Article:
If you’ve tried the strategies above, and they haven’t worked, it might be time to cut a family member off, admits Bejar. “If you are still feeling the same level of stress, anxiety, and emotional dysregulation after speaking with them directly, distancing yourself from them, and setting firmer boundaries, you might need to cut them off completely,” she says.

There are different ways to cut ties with someone. One of Bejar’s favorite strategies is to write a letter or email to that family member so you can clearly explain the reasons you don’t want to be around him or her anymore. “Highlight the specific behaviors that have elicited pain,” she says. “Speak to the specific feelings you have experienced as a result.”

You can also explain why you need to take a break and say things like, “I need to prioritize my mental health and the positive relationships in my life right now.” In the letter include the steps you have taken to improve the situation in the past before moving to this more drastic option. “State that it’s difficult for you to come to the decision, but you feel confident it is the only option at this point.”

It’s important to stick to your decision even if the other person tries to convince you to change your mind. Remember that you’ve tried to make this relationship work, but now it’s time to do what is best for you and not for someone else.

Where to Get Support When Dealing With a Toxic Family Member

Dealing with a toxic family member can be emotionally and physically draining, and it’s important to find ways to get support during this time. Don’t forget you are also planning a wedding on top of dealing with this family member.

Bejar recommends leaning on family members and friends who get you. “Surround yourself with people who know how hard this was for you and will provide supportive and unconditional love and understanding.

If you are overwhelmed it is never a bad idea to reach out to a professional for help. “I am a supporter of reaching out to a professional when you feel any kind of distress, not just hitting rock bottom,” offers Bejar. “Through your therapeutic work, you might gain insights and skills that can help you discern whether it’s a toxic relationship or just one that would benefit from some better communication or other relationship skills.”

  1. How to Support a Sibling During Divorce
  2. How to Deal With Family Backstabbers at Home
  3. How to Get Rid of an Obsessive Ex Girlfriend
  4. How to Deal With Siblings That Cause Drama
  5. How to Deal With a Controlling Parent

How to deal with relatives you hate

A family member is usually the last person you’d expect to gossip about you. Your relative is supposed to have your back, not be the one backstabbing you. Try to take a deep breath and talk to your family member – there might be an underlying issue that the two of you can resolve.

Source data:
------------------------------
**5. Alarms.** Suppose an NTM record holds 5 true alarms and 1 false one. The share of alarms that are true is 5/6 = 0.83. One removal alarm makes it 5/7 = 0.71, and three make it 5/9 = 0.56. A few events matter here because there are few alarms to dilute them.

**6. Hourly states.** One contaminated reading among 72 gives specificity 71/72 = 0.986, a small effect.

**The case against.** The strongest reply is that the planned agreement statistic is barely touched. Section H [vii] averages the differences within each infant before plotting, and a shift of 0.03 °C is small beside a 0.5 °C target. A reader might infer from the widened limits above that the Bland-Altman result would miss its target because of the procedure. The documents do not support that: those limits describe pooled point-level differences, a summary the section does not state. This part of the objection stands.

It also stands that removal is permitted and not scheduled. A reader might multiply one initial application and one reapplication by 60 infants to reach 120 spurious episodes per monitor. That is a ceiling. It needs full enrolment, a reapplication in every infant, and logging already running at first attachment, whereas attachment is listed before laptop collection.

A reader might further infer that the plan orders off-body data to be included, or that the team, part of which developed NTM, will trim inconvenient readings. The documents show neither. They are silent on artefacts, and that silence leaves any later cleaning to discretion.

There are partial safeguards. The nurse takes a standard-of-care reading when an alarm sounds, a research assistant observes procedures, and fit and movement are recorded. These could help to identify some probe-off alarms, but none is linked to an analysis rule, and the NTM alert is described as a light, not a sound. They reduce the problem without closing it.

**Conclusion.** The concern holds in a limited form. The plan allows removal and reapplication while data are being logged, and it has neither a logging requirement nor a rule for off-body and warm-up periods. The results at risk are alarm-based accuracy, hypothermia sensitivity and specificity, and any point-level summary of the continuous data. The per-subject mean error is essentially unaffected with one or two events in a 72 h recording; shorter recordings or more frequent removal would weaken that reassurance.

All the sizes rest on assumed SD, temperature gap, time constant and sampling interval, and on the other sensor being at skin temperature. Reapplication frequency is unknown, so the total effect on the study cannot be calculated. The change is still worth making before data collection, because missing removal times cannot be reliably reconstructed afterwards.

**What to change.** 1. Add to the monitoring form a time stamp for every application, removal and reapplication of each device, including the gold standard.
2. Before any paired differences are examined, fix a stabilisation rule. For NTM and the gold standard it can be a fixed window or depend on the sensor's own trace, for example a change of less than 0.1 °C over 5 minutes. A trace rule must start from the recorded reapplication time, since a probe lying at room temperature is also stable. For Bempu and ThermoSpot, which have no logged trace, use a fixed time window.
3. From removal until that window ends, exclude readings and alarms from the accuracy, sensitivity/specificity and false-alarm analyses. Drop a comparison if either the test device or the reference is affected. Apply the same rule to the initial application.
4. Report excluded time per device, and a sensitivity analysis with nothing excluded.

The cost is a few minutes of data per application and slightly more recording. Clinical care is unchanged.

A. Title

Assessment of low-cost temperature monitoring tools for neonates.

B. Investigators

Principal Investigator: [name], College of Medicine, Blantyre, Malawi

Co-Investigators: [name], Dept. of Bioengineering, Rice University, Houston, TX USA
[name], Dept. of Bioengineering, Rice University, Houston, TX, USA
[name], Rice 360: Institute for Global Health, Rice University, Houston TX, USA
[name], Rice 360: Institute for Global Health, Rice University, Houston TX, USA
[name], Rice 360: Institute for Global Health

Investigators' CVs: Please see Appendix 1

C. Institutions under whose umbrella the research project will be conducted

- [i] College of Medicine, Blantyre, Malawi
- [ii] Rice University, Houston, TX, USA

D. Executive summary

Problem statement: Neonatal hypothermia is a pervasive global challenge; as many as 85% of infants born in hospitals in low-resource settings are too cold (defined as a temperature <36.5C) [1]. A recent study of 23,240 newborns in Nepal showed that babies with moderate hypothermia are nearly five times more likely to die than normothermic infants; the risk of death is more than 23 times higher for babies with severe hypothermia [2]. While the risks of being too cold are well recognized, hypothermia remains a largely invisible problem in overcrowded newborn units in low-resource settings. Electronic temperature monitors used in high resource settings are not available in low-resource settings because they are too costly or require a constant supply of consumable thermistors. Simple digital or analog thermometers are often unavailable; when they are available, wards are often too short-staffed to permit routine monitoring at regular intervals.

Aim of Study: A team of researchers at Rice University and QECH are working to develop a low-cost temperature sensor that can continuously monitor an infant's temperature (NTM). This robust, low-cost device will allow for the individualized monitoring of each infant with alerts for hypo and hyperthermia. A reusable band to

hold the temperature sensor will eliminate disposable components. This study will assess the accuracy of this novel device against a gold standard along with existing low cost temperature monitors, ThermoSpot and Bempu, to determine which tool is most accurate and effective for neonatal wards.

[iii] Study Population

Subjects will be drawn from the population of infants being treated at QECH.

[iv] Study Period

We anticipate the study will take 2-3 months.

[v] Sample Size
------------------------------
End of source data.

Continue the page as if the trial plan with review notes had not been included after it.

One on One

When your sister lets you know about the malicious rumors your cousin has been spreading throughout the family, resist the flames that start to spread throughout your body. Don’t sink to her level and engage in the hurtful and childish behavior – you’ll appear no different than the offending relative and it won’t satisfy your wounded pride, explains Ben Fuchs in the article “Betrayal, Revenge & Forgiveness: A Life Initiation.” Furthermore, you don’t want to involve any more members than necessary to avoid inciting a family war. Instead, give yourself some time to cool off and then arrange a get-together with the offending family member to get to the root of the problem.

Dig Deep

While at first glance it might look like your relative is spreading rumors to your sister, uncle Bob and cousin Jim for no reason, her malicious actions might not be entirely unfounded. Talk to her about why she’s acting in this manner – be clear and speak plainly, and then be open to listening to what she has to say. Perhaps you offended her unwittingly or she might be jealous of your relationships or career success. However, your relative might not hand over this information quite so willingly and when questioned might quickly become defensive. To make it through the conversation and get to the root of the problem, stay calm and cool in the face of her negative reaction.

Heal the Rift

If you discover that resentment has been building over the years – perhaps you’ve become the star to which your aunt compares your cousin on a regular basis – you can have an open discussion about her hard feelings. If there has been an unresolved altercation between the two of you, consider offering an apology for hurting her. While her backstabbing activities aren’t justified by your perceived previous wrongdoing, if you played a role in causing your family member to feel hurt or offended, you can begin to heal the relationship by showing that you are apologetic.

This Ends Now